SWAHILI • autumn language workshops
On November and December, the Museum of African Art organizes the Swahili Autumn Language Workshops for adults (16+), guided by Marija Panić, PhD and Rose Muthoni Thumbi.
The Museum of African Art announced the enrolment in the autumn Swahili - language workshops on October.
Autumn workshops last from November 7th to December 26th 2020. The workshops are intended for beginners. Eventually, each student will be qualified for basic communication in Swahili.
There is a Swahili proverb: MTU NI WATU, which means A PERSON IS PEOPLE.
Swahili is constantly being changed by its speakers who continually develop the language by including words borrowed from other languages. Arabic, Hindi, Gujarati, Persian and, more recently, English are the most noted contributors. However, there are traces of Portuguese and German, not to mention the contributions made by local languages. In a way, Swahili is a reflection of all the connections that have, in a long historical period, been created among different peoples!
As a language, Swahili presents no serious difficulties for Serbian speakers: the language is more or less written as it is spoken and uses the same ‘continental’ vowel sound system found in Serbian. For those who are interested in learning this language for personal development, travelling or communication with business partners in Africa, Swahili is the right choice! Swahili-language workshops will enable participants to learn basic words and phrases in an engaging and interactive way.
The Autumn Swahili Workshop 2020 will be guided by:
Rose Muthoni Thumbi
Student at the Department of Chinese Language and Literature at the Faculty of Philology, University of Belgrade.
Born in Nakuru in Kenya, a country in which 51 million people live, 42 ethnical groups who have their native languages, but Swahili is the language spoken by 15 million Kenyans. After independence, the Kenyan government adopted the Swahili as a national language to unite different ethnical groups.
She speaks English, Swahili, Serbian, Chinese, French and local Kenyan language - Kikuyu. Rose loves sports and plays table tennis. She also likes to read novels.
As a native speaker and lecturer in Swahili language workshops at the Museum of African Art, Rose has been participating since 2020.
Marija Panić, PhD
Works as an assistant professor at the Faculty of Philology and Arts (University of Kragujevac), where she teaches French literature and culture.
As a linguist she has always been interested in Swahili and it is with great enthusiam that she started learning it in 2015 at Swahili Language Workshops at the Museum of African Arts in Belgrade. She is very interested in African arts and literature and in the mutual infleunce of African and European cultures.
As a language teacher Marija has taught French, Italian and English at language courses, at grammar school, at British international school and at the faculty.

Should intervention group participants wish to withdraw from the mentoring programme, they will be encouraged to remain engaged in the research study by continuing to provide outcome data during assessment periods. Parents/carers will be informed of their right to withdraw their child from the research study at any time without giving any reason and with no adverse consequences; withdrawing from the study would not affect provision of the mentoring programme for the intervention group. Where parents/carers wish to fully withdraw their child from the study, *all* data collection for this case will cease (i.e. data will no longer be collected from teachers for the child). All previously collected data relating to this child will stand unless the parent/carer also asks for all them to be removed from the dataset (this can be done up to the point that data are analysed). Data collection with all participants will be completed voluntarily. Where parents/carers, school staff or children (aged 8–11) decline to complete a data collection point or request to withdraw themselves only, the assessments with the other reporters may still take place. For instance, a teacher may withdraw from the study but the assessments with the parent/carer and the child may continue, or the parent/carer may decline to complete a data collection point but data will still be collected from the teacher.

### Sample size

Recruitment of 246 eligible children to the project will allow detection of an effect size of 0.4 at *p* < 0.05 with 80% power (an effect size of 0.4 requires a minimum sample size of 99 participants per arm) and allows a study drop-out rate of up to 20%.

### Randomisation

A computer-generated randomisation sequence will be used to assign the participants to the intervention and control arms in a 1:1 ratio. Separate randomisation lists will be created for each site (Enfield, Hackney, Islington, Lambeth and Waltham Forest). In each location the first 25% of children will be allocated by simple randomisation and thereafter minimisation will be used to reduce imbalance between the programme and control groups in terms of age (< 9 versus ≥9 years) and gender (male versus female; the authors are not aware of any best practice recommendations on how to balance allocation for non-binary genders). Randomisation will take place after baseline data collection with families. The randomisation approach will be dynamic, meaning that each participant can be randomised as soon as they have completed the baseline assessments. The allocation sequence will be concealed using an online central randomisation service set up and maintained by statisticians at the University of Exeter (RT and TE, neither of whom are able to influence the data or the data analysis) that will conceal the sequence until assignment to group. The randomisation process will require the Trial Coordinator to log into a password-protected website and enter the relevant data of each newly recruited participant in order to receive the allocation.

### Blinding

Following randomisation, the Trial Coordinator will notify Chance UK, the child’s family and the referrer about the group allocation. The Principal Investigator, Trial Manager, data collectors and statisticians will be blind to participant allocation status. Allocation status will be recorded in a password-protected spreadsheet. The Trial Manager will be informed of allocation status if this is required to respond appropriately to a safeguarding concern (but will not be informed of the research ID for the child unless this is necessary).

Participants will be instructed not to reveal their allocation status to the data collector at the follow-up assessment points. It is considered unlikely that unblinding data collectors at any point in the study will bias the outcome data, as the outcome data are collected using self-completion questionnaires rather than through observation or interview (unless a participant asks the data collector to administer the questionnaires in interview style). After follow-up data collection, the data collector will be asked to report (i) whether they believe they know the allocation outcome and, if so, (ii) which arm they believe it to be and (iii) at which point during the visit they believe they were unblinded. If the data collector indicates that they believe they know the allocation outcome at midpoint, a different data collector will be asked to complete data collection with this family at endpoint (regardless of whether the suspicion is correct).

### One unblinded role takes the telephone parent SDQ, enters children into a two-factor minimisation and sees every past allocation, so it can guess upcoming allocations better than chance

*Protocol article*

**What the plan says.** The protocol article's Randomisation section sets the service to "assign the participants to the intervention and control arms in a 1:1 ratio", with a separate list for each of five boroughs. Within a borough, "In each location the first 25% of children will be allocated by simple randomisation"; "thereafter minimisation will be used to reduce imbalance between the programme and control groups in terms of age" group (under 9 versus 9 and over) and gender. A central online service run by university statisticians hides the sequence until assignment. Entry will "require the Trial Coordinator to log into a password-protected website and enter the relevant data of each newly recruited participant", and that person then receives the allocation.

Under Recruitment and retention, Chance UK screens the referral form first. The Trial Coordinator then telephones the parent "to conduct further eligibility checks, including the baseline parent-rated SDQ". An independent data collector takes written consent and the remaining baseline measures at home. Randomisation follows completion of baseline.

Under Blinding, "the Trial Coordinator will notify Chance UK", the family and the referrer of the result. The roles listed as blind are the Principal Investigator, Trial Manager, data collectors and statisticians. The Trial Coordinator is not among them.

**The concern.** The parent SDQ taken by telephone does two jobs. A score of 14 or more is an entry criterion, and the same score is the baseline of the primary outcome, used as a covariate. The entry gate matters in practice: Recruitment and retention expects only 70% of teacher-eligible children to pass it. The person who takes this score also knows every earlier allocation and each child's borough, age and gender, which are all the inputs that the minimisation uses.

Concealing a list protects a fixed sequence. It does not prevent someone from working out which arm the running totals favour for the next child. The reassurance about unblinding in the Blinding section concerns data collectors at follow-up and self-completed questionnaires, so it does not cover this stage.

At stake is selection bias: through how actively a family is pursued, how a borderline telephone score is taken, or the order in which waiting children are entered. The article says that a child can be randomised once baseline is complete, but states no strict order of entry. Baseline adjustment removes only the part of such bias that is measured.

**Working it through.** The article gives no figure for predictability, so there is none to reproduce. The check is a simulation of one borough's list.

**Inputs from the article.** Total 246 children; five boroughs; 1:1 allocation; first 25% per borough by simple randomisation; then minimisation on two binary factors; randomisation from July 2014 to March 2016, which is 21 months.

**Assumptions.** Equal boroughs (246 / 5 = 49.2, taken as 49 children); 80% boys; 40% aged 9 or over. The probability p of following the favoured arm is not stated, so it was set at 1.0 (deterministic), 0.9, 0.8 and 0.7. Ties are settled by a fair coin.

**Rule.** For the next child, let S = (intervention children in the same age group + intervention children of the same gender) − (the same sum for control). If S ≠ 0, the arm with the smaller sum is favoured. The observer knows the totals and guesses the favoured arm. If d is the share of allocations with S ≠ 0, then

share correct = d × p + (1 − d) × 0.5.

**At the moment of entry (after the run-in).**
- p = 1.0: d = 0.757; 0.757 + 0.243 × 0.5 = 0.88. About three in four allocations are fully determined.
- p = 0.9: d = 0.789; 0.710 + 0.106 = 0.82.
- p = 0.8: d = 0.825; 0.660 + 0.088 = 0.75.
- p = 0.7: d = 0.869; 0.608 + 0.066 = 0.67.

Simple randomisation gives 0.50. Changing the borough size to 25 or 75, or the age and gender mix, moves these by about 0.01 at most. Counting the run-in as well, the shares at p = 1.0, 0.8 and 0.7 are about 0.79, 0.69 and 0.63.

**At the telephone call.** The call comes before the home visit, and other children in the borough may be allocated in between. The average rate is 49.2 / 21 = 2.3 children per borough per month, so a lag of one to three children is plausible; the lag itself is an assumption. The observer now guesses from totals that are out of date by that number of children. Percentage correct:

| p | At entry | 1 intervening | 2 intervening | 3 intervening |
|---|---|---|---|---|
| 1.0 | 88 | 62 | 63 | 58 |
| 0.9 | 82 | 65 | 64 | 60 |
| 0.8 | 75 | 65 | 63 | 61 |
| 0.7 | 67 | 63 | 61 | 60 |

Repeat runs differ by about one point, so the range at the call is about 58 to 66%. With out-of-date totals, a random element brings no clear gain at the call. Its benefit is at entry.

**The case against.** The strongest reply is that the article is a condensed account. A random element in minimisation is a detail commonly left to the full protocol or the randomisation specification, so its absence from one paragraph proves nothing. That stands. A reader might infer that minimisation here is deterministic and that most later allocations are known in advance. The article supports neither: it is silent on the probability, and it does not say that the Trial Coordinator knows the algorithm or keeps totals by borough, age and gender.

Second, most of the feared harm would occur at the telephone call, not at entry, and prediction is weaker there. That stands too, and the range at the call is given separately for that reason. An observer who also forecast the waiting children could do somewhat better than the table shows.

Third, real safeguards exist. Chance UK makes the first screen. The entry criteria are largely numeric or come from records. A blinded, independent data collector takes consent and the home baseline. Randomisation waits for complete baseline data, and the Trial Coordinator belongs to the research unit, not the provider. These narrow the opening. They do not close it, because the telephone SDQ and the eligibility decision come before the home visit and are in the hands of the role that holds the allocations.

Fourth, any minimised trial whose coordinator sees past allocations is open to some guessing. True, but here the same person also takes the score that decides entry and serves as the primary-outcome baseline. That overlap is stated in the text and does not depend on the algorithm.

She has been teaching Swahili at the MAA from 2018.
For more information about the workshop contact:
phone: 011/ 2651 654, 011/ 2651 269
Click here to find out more about Swahili Language Workshops.
The MAA at the Solidarity Spores exhibition in South Korea!
Exhibition Solidarity Spores
Asia Cultural Centre
Directed by Sungwon Kim
Curated by Bojana Piškur, Vali Mahlouji / Archaeology of the Final Decade, Seonghee Kim, Sulki and Min / Tetsuya Goto, Dongjin Seo, Sungwon Kim
Excerpt from the official Asia Cultural Centre site:
The Asia Culture Center (ACC) has been presenting a new vision for the future by examining Asia’s histories and cultures through artistic practices within the global context. With growing interest in ASEAN countries and their expanding role in the global arena alongside Korea, China and Japan, new definitions of community and new hopes of solidarity are possible for Asia in the 21st century. In this context, the Asia Culture Center presents a special international exhibition Solidarity Spores, which explores dynamic traces left by artistic practices by touching on the themes of the “Non-Aligned Movement,” “community” and “solidarity.” The exhibition sheds new light on the history of the Non-Aligned Movement and the accompanying cultural and artistic practices; in doing so, it asks how the spirit of solidarity can liberate us from division and conflict resulting from neoliberal globalization. Through visual manifestations of historical time and space that younger generations have not experienced before, artistic practices featured in the exhibition instill hopes and possibilities for a new world order, equality and communal history.
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The Cultural Heritage of Topčider
A tour organized by the Museum of African Art, memorial House of King Peter and Heritage House
Since the 19th century the urban planning of Topčider (one of Belgrade's many hills) was envisioned as a city oasis, with numerous parks, picnic spots, large areas of forest and greenery. Hidden within it are numerous villas, summer houses and art studios built at the beginning of the 20th century. Through the “Cultural Heritage of Topčider” tour we will reveal different cultural institutions. During this tour, you can visit Museum of African Art, the memorial House of King Peter, Archive of Yugoslavia, Heritage House – the Legacy of Petar Lubarda, Museum Vespa Serbia, House of Olga Jančić and Public Aquarium and Tropicarium Belgrade. To get an impression about the tour, visit this link.
Walking and talking with you, are art historians Ana Knežević, Museum of African Art curator & Ivana Zatežić, Heritage House associate.
Join our trek of discovery of the cultural Heritage of Topčider Hill!
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